Eyeing Russia's Neighbors, Israel's Arms Industry Makes Multi-million Profit

State-owned Israel Aerospace Industries is concentrating its efforts on trade in Europe, focusing mainly on Germany and countries neighboring Russia, while cashing in on post-COVID demand for commercial aviation

Avi Bar-Eli
Avi Bar-Eli
A HAROP unmanned air vehicle (UAV) or drone, manufactured by Israel Aerospace Industries on display In the Paris Air Show in Paris, France.
A HAROP unmanned air vehicle (UAV) or drone, manufactured by Israel Aerospace Industries on display In the Paris Air Show in Paris, France.Credit: Balint Porneczi / Bloomberg
Avi Bar-Eli
Avi Bar-Eli

The Israel Aerospace Industries is continuing to enjoy the boom in the global arms industry, showing record quarterly financial results between January and March 2022.

Following the Russian invasion of Ukraine, the government-owned company has taken aim at the European market, and is now considering increasing its presence in the countries neighboring Russia by acquiring other firms and building new marketing platforms, Amir Peretz, the chairman of IAI and former defense minister, told TheMarker.

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A special focus is placed on Germany, which is expected to add 100 billion euros to its defense budget.

Boaz Levy, the CEO of IAI, said he hoped the Germans would soon agree to the purchase of the Arrow 3 anti-ballistic missile interceptor system, a deal that according to foreign sources is estimated to be worth 2 billion euros. IAI is also competing to sell its Barak 8 missile defense system to Finland.

Additionally, IAI will reinforce its efforts to sell to the Arab countries that have signed normalization agreements with Israel, said Peretz. According to foreign reports, Morocco has already agreed to buy the Barak MX antiaircraft and missile interceptor system from IAI for about $600 million.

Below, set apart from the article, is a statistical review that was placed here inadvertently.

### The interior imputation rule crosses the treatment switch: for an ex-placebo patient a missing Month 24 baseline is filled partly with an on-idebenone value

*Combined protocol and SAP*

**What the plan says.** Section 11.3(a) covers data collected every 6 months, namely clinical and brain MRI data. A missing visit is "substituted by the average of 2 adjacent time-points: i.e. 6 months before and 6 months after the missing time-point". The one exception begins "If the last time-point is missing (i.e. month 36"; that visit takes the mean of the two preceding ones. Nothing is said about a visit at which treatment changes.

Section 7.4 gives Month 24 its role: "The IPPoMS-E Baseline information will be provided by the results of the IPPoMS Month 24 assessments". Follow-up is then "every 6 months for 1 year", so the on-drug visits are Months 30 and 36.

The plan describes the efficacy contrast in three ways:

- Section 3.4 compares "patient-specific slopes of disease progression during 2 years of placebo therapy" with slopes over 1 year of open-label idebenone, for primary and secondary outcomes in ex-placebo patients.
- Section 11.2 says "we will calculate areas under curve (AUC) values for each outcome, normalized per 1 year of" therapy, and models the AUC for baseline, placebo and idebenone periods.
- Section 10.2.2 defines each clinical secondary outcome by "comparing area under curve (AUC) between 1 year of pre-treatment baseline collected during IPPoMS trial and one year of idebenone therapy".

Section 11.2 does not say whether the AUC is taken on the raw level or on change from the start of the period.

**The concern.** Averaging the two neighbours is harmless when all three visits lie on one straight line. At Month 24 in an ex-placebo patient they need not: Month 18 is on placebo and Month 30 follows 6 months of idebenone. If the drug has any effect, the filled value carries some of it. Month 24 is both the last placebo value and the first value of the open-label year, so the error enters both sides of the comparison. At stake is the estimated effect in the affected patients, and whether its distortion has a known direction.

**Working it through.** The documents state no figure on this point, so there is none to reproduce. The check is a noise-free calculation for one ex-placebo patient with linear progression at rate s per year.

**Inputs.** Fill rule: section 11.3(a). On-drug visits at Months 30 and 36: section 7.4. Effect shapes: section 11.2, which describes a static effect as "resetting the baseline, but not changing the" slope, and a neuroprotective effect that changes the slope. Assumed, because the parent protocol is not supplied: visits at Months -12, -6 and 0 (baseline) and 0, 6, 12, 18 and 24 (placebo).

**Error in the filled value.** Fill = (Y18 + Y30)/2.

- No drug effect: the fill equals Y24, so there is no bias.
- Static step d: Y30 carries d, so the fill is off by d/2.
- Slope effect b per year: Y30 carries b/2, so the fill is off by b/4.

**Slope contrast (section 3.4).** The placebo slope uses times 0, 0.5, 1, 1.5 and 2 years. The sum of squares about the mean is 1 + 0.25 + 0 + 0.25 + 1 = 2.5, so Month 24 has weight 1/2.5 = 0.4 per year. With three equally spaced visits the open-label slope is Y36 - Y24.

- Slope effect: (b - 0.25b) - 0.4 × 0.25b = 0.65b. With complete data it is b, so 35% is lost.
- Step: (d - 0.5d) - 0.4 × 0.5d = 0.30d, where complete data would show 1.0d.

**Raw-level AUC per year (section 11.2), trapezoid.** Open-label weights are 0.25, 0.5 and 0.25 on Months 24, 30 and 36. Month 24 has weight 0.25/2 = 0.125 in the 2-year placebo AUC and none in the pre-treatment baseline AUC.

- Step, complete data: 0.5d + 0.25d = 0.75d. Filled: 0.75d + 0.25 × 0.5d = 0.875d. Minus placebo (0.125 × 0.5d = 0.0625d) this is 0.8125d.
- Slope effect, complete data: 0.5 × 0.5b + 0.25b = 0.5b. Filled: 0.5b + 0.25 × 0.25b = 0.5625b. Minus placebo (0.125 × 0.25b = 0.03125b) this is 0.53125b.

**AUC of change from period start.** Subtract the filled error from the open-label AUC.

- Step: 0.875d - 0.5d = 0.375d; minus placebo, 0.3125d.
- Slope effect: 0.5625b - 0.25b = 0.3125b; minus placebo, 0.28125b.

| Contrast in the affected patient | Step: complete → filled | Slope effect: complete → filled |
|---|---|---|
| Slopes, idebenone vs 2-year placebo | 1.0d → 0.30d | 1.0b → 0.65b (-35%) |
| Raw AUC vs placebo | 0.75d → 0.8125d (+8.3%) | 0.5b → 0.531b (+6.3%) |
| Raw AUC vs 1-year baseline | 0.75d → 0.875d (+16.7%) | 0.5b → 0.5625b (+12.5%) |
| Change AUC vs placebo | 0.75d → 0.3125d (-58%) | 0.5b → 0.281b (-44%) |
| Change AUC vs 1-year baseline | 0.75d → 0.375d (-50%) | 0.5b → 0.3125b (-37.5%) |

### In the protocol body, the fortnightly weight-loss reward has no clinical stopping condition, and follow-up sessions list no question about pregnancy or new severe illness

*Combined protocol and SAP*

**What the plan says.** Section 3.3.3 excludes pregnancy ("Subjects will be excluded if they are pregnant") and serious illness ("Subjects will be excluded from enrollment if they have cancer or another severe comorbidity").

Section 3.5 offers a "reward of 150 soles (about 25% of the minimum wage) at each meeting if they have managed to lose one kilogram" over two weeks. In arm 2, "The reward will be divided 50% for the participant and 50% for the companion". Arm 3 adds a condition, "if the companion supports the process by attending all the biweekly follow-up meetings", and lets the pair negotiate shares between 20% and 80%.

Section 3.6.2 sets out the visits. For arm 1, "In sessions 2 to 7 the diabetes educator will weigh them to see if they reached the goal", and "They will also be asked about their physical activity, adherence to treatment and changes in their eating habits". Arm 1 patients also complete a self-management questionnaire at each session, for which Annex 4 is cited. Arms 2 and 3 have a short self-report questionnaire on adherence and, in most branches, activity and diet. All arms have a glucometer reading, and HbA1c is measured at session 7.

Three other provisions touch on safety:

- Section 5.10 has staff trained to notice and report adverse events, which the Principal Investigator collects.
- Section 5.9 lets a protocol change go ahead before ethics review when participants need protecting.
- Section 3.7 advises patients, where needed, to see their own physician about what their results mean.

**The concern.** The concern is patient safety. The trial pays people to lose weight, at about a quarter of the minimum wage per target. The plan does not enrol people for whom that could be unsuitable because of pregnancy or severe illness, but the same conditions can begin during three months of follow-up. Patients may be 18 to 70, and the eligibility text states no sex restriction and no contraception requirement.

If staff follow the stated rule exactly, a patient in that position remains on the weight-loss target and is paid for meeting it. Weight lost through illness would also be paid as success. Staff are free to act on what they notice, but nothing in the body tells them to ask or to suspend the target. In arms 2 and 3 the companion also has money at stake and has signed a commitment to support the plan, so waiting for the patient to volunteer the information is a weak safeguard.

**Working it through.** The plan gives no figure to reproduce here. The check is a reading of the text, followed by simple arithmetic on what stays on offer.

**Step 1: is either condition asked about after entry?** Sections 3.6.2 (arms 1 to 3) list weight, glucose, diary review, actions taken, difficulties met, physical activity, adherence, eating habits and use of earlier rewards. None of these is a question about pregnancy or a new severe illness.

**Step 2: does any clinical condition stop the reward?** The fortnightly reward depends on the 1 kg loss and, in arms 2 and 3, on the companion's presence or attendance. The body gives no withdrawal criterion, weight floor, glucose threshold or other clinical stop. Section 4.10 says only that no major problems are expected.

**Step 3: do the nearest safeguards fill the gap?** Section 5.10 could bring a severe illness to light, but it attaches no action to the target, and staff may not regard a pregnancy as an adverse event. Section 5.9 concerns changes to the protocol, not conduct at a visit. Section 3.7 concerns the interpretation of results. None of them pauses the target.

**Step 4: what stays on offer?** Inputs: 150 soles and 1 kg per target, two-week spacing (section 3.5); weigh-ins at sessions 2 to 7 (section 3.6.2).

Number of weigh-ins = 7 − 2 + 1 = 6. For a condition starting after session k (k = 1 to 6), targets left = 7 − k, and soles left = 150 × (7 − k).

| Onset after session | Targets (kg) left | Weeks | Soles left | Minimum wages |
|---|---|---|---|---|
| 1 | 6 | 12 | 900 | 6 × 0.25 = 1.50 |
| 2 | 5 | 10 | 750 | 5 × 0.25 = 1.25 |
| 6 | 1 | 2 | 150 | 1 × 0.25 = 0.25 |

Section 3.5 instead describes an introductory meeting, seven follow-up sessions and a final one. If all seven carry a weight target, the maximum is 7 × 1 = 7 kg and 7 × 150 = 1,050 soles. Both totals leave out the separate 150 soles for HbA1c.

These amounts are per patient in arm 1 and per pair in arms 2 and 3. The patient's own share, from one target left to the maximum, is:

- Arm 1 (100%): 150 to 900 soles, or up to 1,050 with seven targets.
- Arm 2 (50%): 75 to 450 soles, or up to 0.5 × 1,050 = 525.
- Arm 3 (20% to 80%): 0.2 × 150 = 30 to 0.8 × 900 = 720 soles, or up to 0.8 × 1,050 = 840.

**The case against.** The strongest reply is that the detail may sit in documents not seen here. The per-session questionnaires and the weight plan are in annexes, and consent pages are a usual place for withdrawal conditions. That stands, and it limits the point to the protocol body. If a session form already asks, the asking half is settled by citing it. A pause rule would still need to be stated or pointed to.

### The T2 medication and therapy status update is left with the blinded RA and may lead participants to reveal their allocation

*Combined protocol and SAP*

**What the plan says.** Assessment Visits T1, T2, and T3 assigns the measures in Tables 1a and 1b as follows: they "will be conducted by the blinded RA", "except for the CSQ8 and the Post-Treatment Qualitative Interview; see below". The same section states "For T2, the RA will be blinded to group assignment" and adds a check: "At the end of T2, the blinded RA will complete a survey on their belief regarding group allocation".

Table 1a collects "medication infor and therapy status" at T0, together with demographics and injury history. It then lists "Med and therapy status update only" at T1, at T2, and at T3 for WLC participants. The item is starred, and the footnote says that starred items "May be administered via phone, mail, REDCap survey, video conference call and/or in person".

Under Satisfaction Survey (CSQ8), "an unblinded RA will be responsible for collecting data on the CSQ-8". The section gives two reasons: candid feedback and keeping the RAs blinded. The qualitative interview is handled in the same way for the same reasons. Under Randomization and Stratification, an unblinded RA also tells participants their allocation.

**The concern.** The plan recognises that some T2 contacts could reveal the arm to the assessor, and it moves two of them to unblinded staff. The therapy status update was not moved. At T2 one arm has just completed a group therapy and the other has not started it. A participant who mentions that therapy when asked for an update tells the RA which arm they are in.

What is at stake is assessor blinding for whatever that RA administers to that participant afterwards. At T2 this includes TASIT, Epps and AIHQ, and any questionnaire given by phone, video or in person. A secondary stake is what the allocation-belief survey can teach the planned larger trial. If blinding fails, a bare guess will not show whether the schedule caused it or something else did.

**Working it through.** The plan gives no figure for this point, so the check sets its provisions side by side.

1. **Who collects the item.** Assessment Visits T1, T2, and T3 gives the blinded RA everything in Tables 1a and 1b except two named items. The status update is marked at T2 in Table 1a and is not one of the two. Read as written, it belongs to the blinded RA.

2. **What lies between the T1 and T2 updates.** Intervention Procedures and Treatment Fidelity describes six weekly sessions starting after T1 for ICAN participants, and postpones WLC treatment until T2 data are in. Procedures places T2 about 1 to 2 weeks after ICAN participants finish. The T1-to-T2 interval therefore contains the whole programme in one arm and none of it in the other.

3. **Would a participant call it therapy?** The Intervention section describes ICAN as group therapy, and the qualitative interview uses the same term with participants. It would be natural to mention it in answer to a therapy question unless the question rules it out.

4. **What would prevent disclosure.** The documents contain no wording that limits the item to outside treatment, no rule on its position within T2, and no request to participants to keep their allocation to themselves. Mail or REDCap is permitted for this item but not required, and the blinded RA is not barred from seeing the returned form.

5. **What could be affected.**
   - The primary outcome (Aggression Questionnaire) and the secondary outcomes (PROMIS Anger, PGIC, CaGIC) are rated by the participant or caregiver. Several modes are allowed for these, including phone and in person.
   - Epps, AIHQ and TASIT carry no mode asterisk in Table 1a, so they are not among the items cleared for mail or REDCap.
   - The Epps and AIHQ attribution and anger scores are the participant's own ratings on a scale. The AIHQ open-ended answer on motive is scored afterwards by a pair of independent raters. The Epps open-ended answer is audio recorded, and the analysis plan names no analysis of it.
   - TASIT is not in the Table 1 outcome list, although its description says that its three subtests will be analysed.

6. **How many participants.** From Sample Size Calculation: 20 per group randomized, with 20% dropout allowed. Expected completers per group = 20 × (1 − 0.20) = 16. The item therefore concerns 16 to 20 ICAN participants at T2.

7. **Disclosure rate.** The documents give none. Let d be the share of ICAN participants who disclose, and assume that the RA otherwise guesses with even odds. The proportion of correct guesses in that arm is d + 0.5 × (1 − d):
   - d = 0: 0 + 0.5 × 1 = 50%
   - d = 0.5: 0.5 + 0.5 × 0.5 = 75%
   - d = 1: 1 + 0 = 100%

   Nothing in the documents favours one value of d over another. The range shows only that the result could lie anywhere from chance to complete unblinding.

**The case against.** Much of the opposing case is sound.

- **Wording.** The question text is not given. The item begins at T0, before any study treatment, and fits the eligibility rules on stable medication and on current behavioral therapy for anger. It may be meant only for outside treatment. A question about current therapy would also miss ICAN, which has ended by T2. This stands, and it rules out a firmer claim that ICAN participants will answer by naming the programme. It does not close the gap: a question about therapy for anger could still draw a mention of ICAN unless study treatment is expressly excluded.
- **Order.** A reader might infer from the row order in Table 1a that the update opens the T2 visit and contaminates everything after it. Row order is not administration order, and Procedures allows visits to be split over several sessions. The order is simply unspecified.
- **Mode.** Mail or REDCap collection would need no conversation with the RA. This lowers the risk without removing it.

As a result of these dealings, the aerospace giant amassed a total of $14 billion worth of orders yet to be fulfilled in the last quarter – the equivalent to three years of business. Seventy-seven percent of orders came from customers outside of Israel, while the company also saw a 13 percent rise in sales in the last quarter.

IAI's sales climbed by 18 percent in the first quarter of 2022 to $1.2 billion, thanks, in part, to the missile and space systems division, which was responsible for 43 percent of IAI’s sales in that quarter, and mostly because of a one-time payment from the sales of the Barak 8 system to India.

A surprising contribution came from the aviation division, which moved from an $8 million quarterly loss to a $5 million profit in the first quarter. The division’s revenues skyrocketed by 37 percent to $325 million, because of the boom in converting civilian planes and business jets in the “post-coronavirus” era of travel.

IAI finished the quarter with an 86 percent jump in net profit to $78 million – and an operating cash flow of $284 million, compared to only $167 million in the same quarter of 2021.

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